Philippines rescuers save all 85 passengers, crew after ferry fire

Update Philippines rescuers save all 85 passengers, crew after ferry fire
A general view shows smoke erupting from M/V Asia Philippines Starlite shipping vessel at an anchorage area in Batangas, Philippines, August 26, 2022. (REUTERS)
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Updated 27 August 2022

Philippines rescuers save all 85 passengers, crew after ferry fire

Philippines rescuers save all 85 passengers, crew after ferry fire
  • Decrepit boats, overcrowding, storms often cause accidents
  • 7 died in May after similar blaze off Quezon province

MANILA: Philippine officials have successfully rescued all 85 passengers and crew of an inter-island ferry that caught fire off a port near Manila, the coast guard said on Saturday, as authorities shifted focus toward investigating the blaze.

The boat, M/V Asia Philippines, which was listed as carrying 49 passengers and 38 crew members, had been partially engulfed near the port of Batangas, located south of the capital, on Friday evening.

The fire was brought under control hours later, with the Philippine Coast Guard reporting about 80 percent and 90 percent damage on the vessel’s second and third decks, respectively.

Officials concluded search and rescue operations on Saturday afternoon, after confirming that two of the remaining passengers on the list were not onboard and had taken a later ferry.


Decrepit boats, overcrowding, storms often cause accidents.

“All passengers and crew have been accounted for. Everyone is safe, while one person was injured,” the Philippine Coast Guard said in a statement.

The injured individual, a 43-year-old woman, was taken to the nearest hospital on Friday.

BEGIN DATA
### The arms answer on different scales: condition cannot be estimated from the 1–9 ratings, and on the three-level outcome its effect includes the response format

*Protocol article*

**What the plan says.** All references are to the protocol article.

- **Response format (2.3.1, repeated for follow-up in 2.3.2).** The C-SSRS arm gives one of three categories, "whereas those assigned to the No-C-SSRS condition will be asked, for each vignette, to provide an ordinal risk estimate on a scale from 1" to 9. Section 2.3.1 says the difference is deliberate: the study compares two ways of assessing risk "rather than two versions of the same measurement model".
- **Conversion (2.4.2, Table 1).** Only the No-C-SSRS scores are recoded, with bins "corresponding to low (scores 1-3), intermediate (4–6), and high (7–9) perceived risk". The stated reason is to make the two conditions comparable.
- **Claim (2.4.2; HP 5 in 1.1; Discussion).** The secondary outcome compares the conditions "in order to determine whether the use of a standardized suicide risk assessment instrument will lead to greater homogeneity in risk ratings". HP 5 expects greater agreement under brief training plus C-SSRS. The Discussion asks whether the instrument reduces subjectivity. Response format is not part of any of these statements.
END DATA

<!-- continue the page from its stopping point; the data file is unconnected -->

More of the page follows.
The ferry, which came from Calapan city in Oriental Mindoro province, was more than a kilometer away from Batangas, when smoke reportedly emerged from the second deck.

Officials have yet to determine the cause of the fire, but an investigation is underway.

“Our focus now will be the investigation,” Coast Guard spokesperson Commodore Armando Ballilo told reporters in a text message.

The Philippines, an archipelago of over 7,100 islands where travel by sea is the cheapest mode of transportation, has a poor record for maritime safety. Over the years incidents have been caused by frequent storms, poorly maintained boats, overcrowding, and lax enforcement of safety regulations.

More than 4,300 people died in what is considered one of the world’s deadliest peacetime maritime disasters in December 1987, when an overloaded passenger ferry Dona Paz collided with an oil tanker off Mindoro island south of Manila.

Earlier this year in May, at least seven people died after a ferry carrying 134 people caught fire just before reaching the port of Real in Quezon province, forcing passengers to jump into the sea.